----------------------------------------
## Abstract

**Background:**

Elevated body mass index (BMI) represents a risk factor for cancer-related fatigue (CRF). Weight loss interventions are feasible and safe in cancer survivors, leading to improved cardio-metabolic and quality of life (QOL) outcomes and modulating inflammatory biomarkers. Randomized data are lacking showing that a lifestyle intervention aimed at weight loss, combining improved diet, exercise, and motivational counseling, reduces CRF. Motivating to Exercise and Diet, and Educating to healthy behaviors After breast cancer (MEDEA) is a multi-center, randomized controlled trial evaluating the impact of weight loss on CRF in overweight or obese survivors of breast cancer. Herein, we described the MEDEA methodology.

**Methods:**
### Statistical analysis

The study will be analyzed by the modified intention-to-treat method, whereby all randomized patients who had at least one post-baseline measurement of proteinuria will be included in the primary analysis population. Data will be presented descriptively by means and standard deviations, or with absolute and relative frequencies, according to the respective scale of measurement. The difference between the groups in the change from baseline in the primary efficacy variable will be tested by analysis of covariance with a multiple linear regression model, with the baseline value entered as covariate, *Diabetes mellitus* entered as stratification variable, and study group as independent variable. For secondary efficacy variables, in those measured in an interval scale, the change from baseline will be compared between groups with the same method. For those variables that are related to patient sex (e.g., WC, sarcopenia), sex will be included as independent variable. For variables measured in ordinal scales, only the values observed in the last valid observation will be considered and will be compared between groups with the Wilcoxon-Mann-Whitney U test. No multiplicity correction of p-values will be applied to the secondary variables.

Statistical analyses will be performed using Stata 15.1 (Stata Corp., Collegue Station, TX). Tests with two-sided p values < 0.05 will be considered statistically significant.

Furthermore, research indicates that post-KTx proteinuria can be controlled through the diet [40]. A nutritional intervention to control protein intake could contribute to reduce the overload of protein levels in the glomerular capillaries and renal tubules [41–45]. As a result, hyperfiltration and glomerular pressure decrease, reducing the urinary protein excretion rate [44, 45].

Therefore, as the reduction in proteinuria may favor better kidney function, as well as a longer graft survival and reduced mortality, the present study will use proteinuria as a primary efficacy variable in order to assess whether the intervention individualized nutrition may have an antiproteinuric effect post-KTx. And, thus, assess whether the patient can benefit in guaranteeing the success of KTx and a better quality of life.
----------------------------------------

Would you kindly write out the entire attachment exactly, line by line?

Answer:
## Abstract

**Background:**

Elevated body mass index (BMI) represents a risk factor for cancer-related fatigue (CRF). Weight loss interventions are feasible and safe in cancer survivors, leading to improved cardio-metabolic and quality of life (QOL) outcomes and modulating inflammatory biomarkers. Randomized data are lacking showing that a lifestyle intervention aimed at weight loss, combining improved diet, exercise, and motivational counseling, reduces CRF. Motivating to Exercise and Diet, and Educating to healthy behaviors After breast cancer (MEDEA) is a multi-center, randomized controlled trial evaluating the impact of weight loss on CRF in overweight or obese survivors of breast cancer. Herein, we described the MEDEA methodology.

**Methods:**
### Statistical analysis

The study will be analyzed by the modified intention-to-treat method, whereby all randomized patients who had at least one post-baseline measurement of proteinuria will be included in the primary analysis population. Data will be presented descriptively by means and standard deviations, or with absolute and relative frequencies, according to the respective scale of measurement. The difference between the groups in the change from baseline in the primary efficacy variable will be tested by analysis of covariance with a multiple linear regression model, with the baseline value entered as covariate, *Diabetes mellitus* entered as stratification variable, and study group as independent variable. For secondary efficacy variables, in those measured in an interval scale, the change from baseline will be compared between groups with the same method. For those variables that are related to patient sex (e.g., WC, sarcopenia), sex will be included as independent variable. For variables measured in ordinal scales, only the values observed in the last valid observation will be considered and will be compared between groups with the Wilcoxon-Mann-Whitney U test. No multiplicity correction of p-values will be applied to the secondary variables.

Statistical analyses will be performed using Stata 15.1 (Stata Corp., Collegue Station, TX). Tests with two-sided p values < 0.05 will be considered statistically significant.

Furthermore, research indicates that post-KTx proteinuria can be controlled through the diet [40]. A nutritional intervention to control protein intake could contribute to reduce the overload of protein levels in the glomerular capillaries and renal tubules [41–45]. As a result, hyperfiltration and glomerular pressure decrease, reducing the urinary protein excretion rate [44, 45].

Therefore, as the reduction in proteinuria may favor better kidney function, as well as a longer graft survival and reduced mortality, the present study will use proteinuria as a primary efficacy variable in order to assess whether the intervention individualized nutrition may have an antiproteinuric effect post-KTx. And, thus, assess whether the patient can benefit in guaranteeing the success of KTx and a better quality of life.